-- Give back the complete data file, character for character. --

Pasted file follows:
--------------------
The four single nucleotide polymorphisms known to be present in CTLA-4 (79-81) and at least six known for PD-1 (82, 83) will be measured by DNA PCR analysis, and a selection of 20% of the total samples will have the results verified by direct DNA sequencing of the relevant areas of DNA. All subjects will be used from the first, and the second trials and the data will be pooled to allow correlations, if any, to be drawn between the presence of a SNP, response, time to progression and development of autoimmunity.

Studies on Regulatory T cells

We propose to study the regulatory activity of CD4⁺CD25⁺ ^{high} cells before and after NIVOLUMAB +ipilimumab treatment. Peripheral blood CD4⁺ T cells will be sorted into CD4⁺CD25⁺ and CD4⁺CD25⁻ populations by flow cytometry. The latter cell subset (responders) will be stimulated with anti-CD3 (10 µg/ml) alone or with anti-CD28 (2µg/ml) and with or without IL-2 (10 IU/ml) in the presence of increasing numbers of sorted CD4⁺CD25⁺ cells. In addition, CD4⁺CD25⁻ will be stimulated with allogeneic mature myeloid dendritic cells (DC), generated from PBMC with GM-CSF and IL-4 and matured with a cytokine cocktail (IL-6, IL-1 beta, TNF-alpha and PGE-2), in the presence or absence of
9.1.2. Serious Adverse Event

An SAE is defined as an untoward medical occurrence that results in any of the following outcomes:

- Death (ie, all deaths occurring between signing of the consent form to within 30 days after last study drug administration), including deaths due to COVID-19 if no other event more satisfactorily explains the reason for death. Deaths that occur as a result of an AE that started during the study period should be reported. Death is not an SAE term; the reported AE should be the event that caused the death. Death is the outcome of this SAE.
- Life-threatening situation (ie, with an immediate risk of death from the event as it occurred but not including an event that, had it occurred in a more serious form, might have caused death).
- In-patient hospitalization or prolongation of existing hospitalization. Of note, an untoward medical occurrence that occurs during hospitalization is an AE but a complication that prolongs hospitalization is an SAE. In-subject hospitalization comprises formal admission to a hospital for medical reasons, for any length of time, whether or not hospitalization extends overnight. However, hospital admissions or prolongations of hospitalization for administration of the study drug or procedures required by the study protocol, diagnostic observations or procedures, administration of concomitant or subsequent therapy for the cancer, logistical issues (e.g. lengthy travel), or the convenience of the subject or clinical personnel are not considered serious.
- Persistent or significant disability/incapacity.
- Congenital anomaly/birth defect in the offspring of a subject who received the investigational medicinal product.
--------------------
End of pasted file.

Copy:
The four single nucleotide polymorphisms known to be present in CTLA-4 (79-81) and at least six known for PD-1 (82, 83) will be measured by DNA PCR analysis, and a selection of 20% of the total samples will have the results verified by direct DNA sequencing of the relevant areas of DNA. All subjects will be used from the first, and the second trials and the data will be pooled to allow correlations, if any, to be drawn between the presence of a SNP, response, time to progression and development of autoimmunity.

Studies on Regulatory T cells

We propose to study the regulatory activity of CD4⁺CD25⁺ ^{high} cells before and after NIVOLUMAB +ipilimumab treatment. Peripheral blood CD4⁺ T cells will be sorted into CD4⁺CD25⁺ and CD4⁺CD25⁻ populations by flow cytometry. The latter cell subset (responders) will be stimulated with anti-CD3 (10 µg/ml) alone or with anti-CD28 (2µg/ml) and with or without IL-2 (10 IU/ml) in the presence of increasing numbers of sorted CD4⁺CD25⁺ cells. In addition, CD4⁺CD25⁻ will be stimulated with allogeneic mature myeloid dendritic cells (DC), generated from PBMC with GM-CSF and IL-4 and matured with a cytokine cocktail (IL-6, IL-1 beta, TNF-alpha and PGE-2), in the presence or absence of
9.1.2. Serious Adverse Event

An SAE is defined as an untoward medical occurrence that results in any of the following outcomes:

- Death (ie, all deaths occurring between signing of the consent form to within 30 days after last study drug administration), including deaths due to COVID-19 if no other event more satisfactorily explains the reason for death. Deaths that occur as a result of an AE that started during the study period should be reported. Death is not an SAE term; the reported AE should be the event that caused the death. Death is the outcome of this SAE.
- Life-threatening situation (ie, with an immediate risk of death from the event as it occurred but not including an event that, had it occurred in a more serious form, might have caused death).
- In-patient hospitalization or prolongation of existing hospitalization. Of note, an untoward medical occurrence that occurs during hospitalization is an AE but a complication that prolongs hospitalization is an SAE. In-subject hospitalization comprises formal admission to a hospital for medical reasons, for any length of time, whether or not hospitalization extends overnight. However, hospital admissions or prolongations of hospitalization for administration of the study drug or procedures required by the study protocol, diagnostic observations or procedures, administration of concomitant or subsequent therapy for the cancer, logistical issues (e.g. lengthy travel), or the convenience of the subject or clinical personnel are not considered serious.
- Persistent or significant disability/incapacity.
- Congenital anomaly/birth defect in the offspring of a subject who received the investigational medicinal product.